Your sleep-fairy godmother says: See your GP if you think it’s linked to anxiety, meds, a health issue, or if you regularly wake with soaking sheets for no reason – the latter could indicate an underlying condition, says Dr Kaye, especially if you also have unexplained weight loss. Postnatal sweats usually ease after a few weeks, as your hormones settle. Be prepared, with light, cotton clothes, keeping the bedroom cool and having a glass of water beside your bed. Menopausal? Grab some dumbbells – Swedish researchers reckon three resistance workouts a week may help combat night sweats. Also, a study in the NAMS journal Menopause suggests cognitive-behavioural therapy (CBT) – which teaches practical coping strategies – may help with hot flushes and disturbed sleep. Ask your doc about meds and Hormone Replacement Therapy (HRT) to help manage symptoms, too. Avoid sweat triggers, such as caffeine and alcohol, and try cooling remedies, like layers on your bed (so you can move the duvet but have a top sheet to ward off the chill). Consider the JML Chillmax Pillow, which contains cooling gel.
Sleeping Beauty: myth 3
Our sleep is so serene, not even Prince Charming’s kiss would rouse us: If the princess had a creeping sensation in her legs, plus a real urge to move them, we bet that would’ve roused her. These are symptoms of restless leg syndrome (RLS), which can also be associated with leg jerks during sleep. Up to 11% of us are affected, with women twice as likely to develop it. ‘RLS may have something to do with the chemical dopamine, which is involved in controlling muscle movement,’ says Dr Kaye. ‘It can sometimes be related to iron-deficiency anaemia and kidney [problems], plus one in five pregnant women will also have symptoms [in the third trimester], although it generally disappears within four weeks of the birth.’
Your sleep-fairy godmother says: Check with your GP to see whether symptoms could be linked to a treatable health issue, such as iron deficiency or any meds you’re taking. ‘Exercise and staying hydrated can help,’ says Dr Kaye. ‘Avoid stimulants, such as alcohol, caffeine and nicotine.’ Try a warm bath before bed and hot/cold compresses on your legs during flare-ups. Charity RLS-UK suggests ‘hot-cold contrast therapy’ before bed to increase blood flow to the legs: take a five-minute shower, alternating 20 seconds of cold water and 10 seconds of warm water, then spend a final few minutes relaxing under warm water. Do seek advice about any symptom concerns from your GP and check out rls-uk.org for support.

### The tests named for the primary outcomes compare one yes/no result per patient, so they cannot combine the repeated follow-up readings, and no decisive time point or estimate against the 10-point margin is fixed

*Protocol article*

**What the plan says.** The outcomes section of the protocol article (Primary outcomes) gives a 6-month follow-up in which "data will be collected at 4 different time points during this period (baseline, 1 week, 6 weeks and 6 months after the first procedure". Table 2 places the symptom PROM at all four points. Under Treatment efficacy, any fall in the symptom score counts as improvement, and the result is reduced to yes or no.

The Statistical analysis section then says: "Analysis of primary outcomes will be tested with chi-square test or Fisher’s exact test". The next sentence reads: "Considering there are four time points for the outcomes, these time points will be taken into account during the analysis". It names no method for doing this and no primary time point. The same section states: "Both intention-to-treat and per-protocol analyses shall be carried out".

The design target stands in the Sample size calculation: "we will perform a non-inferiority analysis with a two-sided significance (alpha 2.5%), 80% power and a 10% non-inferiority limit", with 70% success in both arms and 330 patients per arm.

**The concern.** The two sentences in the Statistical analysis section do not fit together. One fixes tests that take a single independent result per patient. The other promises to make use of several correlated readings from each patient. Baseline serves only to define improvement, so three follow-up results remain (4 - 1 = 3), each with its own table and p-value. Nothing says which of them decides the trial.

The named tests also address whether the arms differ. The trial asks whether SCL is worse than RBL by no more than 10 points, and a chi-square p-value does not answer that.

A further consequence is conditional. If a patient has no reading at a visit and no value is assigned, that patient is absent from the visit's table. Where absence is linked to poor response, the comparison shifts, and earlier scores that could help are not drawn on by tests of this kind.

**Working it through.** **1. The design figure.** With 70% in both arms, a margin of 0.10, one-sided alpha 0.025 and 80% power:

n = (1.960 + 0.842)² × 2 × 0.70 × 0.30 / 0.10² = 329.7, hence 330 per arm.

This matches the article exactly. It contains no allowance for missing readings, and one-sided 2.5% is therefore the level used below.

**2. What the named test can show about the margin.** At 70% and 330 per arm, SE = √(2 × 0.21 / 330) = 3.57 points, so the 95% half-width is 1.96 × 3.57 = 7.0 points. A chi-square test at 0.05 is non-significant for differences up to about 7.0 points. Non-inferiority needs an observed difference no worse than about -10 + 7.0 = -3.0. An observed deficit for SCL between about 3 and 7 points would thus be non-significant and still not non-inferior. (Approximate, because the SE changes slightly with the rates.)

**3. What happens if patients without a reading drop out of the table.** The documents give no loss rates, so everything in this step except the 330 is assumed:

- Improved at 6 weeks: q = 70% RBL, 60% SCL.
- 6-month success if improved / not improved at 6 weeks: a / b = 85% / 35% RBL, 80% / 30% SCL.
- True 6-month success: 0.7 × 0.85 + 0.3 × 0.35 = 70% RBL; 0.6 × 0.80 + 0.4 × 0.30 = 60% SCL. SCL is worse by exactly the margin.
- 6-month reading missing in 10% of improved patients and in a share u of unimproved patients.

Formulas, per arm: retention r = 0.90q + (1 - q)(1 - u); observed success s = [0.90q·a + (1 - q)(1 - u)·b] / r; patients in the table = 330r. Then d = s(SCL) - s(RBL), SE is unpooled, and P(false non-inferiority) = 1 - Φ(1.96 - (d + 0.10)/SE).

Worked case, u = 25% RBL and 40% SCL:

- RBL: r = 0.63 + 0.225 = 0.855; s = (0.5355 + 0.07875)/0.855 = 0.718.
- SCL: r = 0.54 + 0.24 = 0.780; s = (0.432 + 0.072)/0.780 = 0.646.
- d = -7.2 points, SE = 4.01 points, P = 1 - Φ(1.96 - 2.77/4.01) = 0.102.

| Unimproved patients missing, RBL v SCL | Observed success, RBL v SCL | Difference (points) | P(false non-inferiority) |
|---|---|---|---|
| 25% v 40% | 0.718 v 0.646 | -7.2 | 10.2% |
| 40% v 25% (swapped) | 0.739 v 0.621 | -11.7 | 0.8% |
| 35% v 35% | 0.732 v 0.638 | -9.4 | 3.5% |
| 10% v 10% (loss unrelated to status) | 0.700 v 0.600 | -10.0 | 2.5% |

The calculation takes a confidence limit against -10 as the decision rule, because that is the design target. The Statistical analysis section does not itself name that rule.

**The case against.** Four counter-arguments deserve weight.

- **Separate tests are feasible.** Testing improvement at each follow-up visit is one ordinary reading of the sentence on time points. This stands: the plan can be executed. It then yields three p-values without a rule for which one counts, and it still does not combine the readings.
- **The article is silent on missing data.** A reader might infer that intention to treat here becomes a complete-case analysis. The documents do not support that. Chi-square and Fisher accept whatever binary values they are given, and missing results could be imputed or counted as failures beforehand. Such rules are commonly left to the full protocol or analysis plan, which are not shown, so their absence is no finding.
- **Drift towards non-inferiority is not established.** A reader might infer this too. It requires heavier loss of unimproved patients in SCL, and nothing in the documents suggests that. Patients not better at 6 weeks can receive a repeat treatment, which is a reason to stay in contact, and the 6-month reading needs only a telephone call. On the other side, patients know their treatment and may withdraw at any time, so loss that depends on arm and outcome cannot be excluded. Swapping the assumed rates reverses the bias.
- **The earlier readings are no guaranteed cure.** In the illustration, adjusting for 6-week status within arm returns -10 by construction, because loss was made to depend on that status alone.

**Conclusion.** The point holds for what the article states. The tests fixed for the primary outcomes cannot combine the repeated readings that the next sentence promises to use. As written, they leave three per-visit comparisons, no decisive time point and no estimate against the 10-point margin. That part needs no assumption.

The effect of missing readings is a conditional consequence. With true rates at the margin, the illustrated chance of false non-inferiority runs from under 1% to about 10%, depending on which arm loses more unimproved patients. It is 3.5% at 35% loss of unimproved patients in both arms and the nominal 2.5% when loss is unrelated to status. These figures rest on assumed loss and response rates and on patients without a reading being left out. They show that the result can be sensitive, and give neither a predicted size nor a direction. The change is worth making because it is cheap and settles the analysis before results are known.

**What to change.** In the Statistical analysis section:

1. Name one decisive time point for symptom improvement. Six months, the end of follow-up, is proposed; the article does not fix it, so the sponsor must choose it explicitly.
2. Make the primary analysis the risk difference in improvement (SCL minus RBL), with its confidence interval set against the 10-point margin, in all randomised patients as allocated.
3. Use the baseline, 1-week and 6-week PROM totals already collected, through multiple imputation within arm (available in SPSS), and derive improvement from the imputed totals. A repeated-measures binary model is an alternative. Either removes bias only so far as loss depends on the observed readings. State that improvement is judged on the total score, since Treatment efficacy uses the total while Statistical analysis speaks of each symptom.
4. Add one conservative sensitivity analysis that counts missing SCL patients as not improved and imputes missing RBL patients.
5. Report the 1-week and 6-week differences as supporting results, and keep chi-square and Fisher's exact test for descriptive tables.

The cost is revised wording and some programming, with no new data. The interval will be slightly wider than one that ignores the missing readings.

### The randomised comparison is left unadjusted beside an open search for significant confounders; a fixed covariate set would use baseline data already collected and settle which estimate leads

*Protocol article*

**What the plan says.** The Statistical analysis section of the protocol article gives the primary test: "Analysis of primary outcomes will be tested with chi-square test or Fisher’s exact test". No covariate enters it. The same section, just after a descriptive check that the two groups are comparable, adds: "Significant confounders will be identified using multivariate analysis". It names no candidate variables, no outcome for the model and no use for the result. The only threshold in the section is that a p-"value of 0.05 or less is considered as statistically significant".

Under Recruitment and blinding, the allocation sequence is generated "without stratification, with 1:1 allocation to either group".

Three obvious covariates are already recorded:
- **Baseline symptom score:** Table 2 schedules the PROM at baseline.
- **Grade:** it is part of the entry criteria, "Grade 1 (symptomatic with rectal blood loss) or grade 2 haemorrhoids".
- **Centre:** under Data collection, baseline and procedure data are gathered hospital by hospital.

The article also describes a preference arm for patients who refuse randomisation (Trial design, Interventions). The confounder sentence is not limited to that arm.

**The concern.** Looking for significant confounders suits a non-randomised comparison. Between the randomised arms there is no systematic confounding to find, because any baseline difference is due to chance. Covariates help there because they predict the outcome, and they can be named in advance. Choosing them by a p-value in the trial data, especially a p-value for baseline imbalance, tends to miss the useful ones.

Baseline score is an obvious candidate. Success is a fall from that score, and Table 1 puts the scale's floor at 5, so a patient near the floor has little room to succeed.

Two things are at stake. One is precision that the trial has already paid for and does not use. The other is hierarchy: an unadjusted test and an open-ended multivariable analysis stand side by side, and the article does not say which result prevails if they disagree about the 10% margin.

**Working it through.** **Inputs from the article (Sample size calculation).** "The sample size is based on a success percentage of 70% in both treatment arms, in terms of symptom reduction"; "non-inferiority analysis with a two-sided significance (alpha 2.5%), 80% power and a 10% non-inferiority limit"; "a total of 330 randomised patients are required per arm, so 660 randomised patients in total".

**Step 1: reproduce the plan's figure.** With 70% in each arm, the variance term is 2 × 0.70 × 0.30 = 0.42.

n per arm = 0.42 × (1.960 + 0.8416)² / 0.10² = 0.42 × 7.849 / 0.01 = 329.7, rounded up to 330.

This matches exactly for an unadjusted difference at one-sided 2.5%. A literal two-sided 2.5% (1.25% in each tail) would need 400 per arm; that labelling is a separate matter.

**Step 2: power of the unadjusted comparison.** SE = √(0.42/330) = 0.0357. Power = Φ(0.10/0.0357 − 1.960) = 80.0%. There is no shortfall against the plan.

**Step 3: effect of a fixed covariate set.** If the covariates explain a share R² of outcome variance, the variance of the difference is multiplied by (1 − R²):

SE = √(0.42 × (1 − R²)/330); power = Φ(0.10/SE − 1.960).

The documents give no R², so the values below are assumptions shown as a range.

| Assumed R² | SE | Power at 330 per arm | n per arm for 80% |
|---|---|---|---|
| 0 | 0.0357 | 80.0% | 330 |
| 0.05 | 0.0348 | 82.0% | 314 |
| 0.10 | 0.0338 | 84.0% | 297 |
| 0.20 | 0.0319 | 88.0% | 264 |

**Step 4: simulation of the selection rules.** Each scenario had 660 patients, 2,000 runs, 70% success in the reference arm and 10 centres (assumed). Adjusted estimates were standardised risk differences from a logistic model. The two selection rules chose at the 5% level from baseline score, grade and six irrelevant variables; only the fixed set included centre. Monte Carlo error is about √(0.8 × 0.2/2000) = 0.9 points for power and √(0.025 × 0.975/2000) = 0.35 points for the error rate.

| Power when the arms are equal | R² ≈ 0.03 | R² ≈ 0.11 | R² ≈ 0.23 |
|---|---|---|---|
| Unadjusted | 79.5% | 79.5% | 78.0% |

Sleeping Beauty: myth 4
We only dream of handsome princes: Whether you’re plagued by scary scenarios or wicked witches (like the colleague who loves a pass-agg email), dreams aren’t always happily-ever-after territory. ‘They can be made up of anything you know, can imagine or have experienced,’ says Dr Neil Stanley, director of sleep science at NHS-approved programme Sleepstation. ‘For some, a nightmare can be a reliving of a traumatic event.’ For others, bad dreams can be linked to certain meds, health conditions and even everyday stress. Anxiety-inducing ones (running late, no matter what you do, standing on stage naked) can be a reminder to tackle everyday stress in your waking life.
Your sleep-fairy godmother says: If dreams are troubling you, talk to your GP as a starting point. French research suggests people who wake a lot during the night are more likely to recall dreams. ‘Look at what’s disturbing your sleep – pain, anxiety, your bed partner – and figure out how you can stop it,’ says Dr Stanley. Prioritise quality sleep with regular hours and a wind-down routine sans caffeine (try a decaf alternative such as Pukka Organic Night Time Herbal Tea Sachets) and no alcohol. As for the content of your dreams? Snooze boffins are intrigued by ‘lucid dreaming’ – a state where the dreamer knows they’re dreaming, which can enable them to control what happens. It takes practice, but a University of Adelaide study found people increased their likelihood of lucid dreaming by waking up after five hours, then repeating, ‘The next time I’m dreaming, I will remember that I’m dreaming’ as they drifted off again. Worth a go!